How NOT to advertise a pet needing a new home on social media
My third grade teacher once told me, “Never say or do anything that you wouldn’t want to see splashed all over the morning newspaper.” Words to live by.
In this day and age, one would think the same goes with social media. One would also think that this is something a reporter would be privy to.
But not Delta Dunklin Democrat reporter, Laura Ford. It’s likely she’s learning though, since she publicly posted her advertisement of two dogs, in need of a home, on Facebook- if advertisement is what you want to call it.
There had to be a better way to word this.
Apparently Laura is in a bit of a bind, but no one can tell that by her post. She’s recently gone through a family tragedy and is caring for an elderly parent. Sometime within the last handful of weeks two Labrador pups were dumped at her parents home, out in the country, where she has been trying to care for them. She’s decided that it is more than she can handle and made a call to a local shelters. When she did not receive a call back and no one came after the pups, she made her Facebook post.
We only find out the situation later when someone else comments to that effect. Maybe if Laura had included that information in her post, people reading would not have been so angered; responses wouldn’t have been so harsh.
When Donna tries to help, Laura shoots her down telling Donna she’s already called one shelter. One. Way to knock yourself out there Laura.
And her daughter, Reagan, who is defending Laura, was once or still is, a vet tech that thinks “a bullet to the head” is “just as effective” as traditional euthanasia drugs, administered by a licensed vet.
Apparently Laura had advertised the dogs on Facebook previously but she hadn’t responded to anyone offering to help.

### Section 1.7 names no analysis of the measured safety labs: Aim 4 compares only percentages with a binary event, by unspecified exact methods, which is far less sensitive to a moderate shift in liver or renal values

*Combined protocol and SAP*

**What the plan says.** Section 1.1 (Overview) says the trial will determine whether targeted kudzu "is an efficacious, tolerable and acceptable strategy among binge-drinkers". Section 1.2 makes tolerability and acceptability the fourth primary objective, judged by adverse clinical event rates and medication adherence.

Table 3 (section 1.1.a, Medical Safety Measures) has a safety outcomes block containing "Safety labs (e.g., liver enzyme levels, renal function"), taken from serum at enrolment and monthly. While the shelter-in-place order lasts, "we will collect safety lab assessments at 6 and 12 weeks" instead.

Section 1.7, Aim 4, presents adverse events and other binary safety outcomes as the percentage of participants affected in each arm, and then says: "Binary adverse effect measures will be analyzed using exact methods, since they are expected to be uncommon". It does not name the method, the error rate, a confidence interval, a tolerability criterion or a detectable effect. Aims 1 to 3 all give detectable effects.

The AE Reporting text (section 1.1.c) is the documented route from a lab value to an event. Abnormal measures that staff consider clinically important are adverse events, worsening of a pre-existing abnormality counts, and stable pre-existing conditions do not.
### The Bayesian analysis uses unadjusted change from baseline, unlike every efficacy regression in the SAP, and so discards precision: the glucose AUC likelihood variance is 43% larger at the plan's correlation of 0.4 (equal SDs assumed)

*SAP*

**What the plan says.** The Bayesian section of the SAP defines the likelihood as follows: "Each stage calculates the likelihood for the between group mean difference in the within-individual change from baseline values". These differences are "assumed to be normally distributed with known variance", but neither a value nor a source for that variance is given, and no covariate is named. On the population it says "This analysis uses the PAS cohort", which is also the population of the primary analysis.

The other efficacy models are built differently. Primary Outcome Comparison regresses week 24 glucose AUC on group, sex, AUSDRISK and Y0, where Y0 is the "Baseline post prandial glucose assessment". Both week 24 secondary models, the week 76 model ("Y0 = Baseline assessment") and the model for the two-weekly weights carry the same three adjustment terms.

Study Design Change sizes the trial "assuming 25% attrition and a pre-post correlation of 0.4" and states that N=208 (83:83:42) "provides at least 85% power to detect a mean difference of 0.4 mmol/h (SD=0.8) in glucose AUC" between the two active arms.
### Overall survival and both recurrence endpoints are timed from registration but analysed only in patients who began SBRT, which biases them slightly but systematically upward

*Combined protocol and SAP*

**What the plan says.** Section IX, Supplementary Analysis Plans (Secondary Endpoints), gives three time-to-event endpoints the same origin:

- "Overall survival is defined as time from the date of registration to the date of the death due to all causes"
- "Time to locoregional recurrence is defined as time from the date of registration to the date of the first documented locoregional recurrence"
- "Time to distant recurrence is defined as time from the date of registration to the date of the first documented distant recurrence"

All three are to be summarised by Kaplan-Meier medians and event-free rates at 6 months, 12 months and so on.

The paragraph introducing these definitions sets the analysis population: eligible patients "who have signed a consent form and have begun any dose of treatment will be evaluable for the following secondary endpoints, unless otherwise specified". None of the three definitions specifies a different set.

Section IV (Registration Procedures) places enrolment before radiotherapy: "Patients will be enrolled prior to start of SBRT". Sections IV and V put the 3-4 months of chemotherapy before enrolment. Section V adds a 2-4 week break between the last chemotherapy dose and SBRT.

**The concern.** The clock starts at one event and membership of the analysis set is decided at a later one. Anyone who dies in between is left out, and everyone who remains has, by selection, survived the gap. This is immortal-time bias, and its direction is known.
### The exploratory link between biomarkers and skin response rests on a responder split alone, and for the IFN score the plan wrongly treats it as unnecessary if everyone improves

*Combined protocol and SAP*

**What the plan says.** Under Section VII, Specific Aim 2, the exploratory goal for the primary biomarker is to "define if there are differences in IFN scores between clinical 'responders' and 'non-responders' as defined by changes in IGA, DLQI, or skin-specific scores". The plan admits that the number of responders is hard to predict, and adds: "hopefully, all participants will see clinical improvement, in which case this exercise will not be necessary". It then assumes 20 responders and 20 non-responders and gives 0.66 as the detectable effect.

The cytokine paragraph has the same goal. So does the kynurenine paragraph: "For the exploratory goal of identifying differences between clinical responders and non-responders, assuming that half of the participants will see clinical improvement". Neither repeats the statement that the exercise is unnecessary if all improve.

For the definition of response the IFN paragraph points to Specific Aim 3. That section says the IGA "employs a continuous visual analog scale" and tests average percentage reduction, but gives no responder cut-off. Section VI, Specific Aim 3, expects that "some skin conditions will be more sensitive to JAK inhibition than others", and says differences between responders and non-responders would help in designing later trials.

And when someone calls Laura to task about having previously advertised the pups as little darlings, and is now wanting to kill the dogs, Reagan again comes to her mother’s rescue comparing it to how she herself refers to or talks about her children.
It’s anyone’s guess what a family gathering would be like with these two rays of sunshine.
On last check there was a rescue lined up to get the pups but Laura was not at all bothered by her presentation of the situation, even after all the nasty responses, and felt completely justified citing the end result was the desired affect.
“…letting people know what you may have to do if no help arrives, can bring the best results”, says Laura.
That may very well be true, but it also shows what a callous individual Laura is.
Laura deleted her post and all the entertaining comments that followed, likely because the post was public and some of her not so loving “fans” were tagging her employer and other people not so fond of Laura.
Not to worry though, screen shots of Laura’s original post were shared by dozens of rescues and laymen within a matter of hours and are currently all over the internet. It’s certain that her employer has already received numerous comments about her behavior, although it won’t be the first time, and they likely don’t care.
It’s not the first disappointing episode she’s been involved with concerning animals and their welfare, as one of the newspaper’s readers didn’t mind sharing on the newspaper’s Facebook page.
Posts can be deleted and people can be blocked from your social media pages. But screen shots and the internet are forever- kind of like printed newspapers, Laura.